The open source mechanism is self-correcting and self-improving and Red Hat has taken those two characteristics and made them enterprise grade.

With Linux and JBoss, a lot of customers were choosing us over the traditional proprietary vendors for one main reason which is cost. With years, in addition to the financial aspect, customers were buying because the open source world is where the innovation is happening. The open source community innovates and evolves in a much more rapid pace than any in-house development company.

You have touched on the cost and the flexibility of open source. What do you have to say about the security aspect of it?
When you first look at it, you might think that it's very vulnerable to security attacks because everyone can see the source codes which will present opportunities of exploitation. However, even if the software is visible to the "bad guys", it is also visible to the "good guys" who built it in the first place. The main question here is: does the system allow the good guys to stay ahead of the bad guys, minimize security exploitations and rapidly mitigate them.

The open source community is so knowledgeable and rapid to notice when someone finds an exploitable opening that it swoops in and fixes it. This is a classic example of the value that Red Hat adds. In fact, Red Hat's productization process can rapidly drive and consume that fix and dispatches it to its customers which consolidates our customers' trust.

Terms like IoT, AI, and smart cities are trending nowadays. How is Red Hat involved in that area?
IoT solutions involve new types of sensors which bring new sources of data. The kind of data that they generate is quite different than the one that has been dealt with in the past. They have created a big data environment where many sensors are generating huge amounts of data that need to be handled differently. However, a lot of the processing that it takes to take advantage of this data and make it available involves the same technologies that are used to any other type of enterprise application where you still need a database, integration, messaging, rules engine, etc.

Many of the IoT solutions use a much familiar middleware - AMQ messaging, fuse integration and 3scale API management are all used in the back-end of many IoT solutions. The latter have an interim tier called the gateway. In the processing of the data generated by IoT products, there is an intermediate step where the filtering, aggregation and transformation are done before moving the data into a bigger back-end system probably in the cloud. Our middleware and the rest of Red Hat portfolio are very much relevant in that gateway layer because those gateways are more than powerful enough to run the entire Red Hat stack.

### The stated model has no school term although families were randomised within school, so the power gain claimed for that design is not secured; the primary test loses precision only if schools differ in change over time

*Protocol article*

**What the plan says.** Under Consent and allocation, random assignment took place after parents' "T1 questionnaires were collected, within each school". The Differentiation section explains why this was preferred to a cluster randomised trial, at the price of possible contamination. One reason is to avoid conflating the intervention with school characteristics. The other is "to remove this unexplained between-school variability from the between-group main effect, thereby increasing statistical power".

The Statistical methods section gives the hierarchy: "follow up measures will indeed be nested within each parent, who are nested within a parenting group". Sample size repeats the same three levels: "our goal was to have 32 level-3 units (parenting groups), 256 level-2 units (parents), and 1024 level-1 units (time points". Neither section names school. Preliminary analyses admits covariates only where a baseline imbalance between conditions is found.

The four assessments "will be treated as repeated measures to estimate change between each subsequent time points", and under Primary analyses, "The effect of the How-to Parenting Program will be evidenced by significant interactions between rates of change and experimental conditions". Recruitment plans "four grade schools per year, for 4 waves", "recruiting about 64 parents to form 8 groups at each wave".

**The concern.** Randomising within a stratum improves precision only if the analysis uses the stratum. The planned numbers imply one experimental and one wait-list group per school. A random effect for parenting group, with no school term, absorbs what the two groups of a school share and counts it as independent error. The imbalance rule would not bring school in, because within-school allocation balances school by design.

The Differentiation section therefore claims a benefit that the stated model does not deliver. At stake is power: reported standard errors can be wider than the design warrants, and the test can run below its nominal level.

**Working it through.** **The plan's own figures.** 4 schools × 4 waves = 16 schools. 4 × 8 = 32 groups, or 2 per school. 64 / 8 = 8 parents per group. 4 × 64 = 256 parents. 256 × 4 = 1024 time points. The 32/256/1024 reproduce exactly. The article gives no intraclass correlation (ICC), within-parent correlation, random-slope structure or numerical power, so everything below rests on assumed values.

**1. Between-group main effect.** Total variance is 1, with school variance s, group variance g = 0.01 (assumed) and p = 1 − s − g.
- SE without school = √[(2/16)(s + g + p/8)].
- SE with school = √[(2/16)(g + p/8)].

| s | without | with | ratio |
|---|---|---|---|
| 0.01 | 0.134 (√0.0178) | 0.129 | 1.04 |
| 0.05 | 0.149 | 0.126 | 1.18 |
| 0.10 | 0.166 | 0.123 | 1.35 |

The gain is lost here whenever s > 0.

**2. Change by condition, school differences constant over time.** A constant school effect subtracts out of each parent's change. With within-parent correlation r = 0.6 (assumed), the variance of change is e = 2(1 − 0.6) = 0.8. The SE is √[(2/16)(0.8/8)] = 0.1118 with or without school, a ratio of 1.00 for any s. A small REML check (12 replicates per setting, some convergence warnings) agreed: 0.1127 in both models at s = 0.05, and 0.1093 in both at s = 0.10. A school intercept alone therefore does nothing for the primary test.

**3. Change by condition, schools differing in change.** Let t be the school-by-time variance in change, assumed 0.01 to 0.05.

In short, the Red Hat portfolio is relevant to almost all IoT solutions and a large part of their footprint. The only part where we don't have a significant role is the area of very tiny sensors with very specialized low level operating systems.

Countries across the Middle East and the world have been adopting digital transformation strategies. How is Red Hat working with countries to achieve this goal?
Digital transformation is always part of our conversation with customers around the world, whether they were private companies trying to undertake digital transformation projects or governments. Our solutions are being used as part of governments' digital transformation projects related to the fields of healthcare, social security, telecommunications regulation, taxation, customs, to name a few.

I am amazed at how deeply the concept of digital transformation has penetrated global IT. This isn't only incrementalism, it is leap from an old mentality that considers enterprise software as a supportive, adjunct, ancillary thing on the side, to putting software at the center and considering it as a critical differentiator to business and in some cases, it is the business. That mentality has accelerated the way companies use technology to change what they do.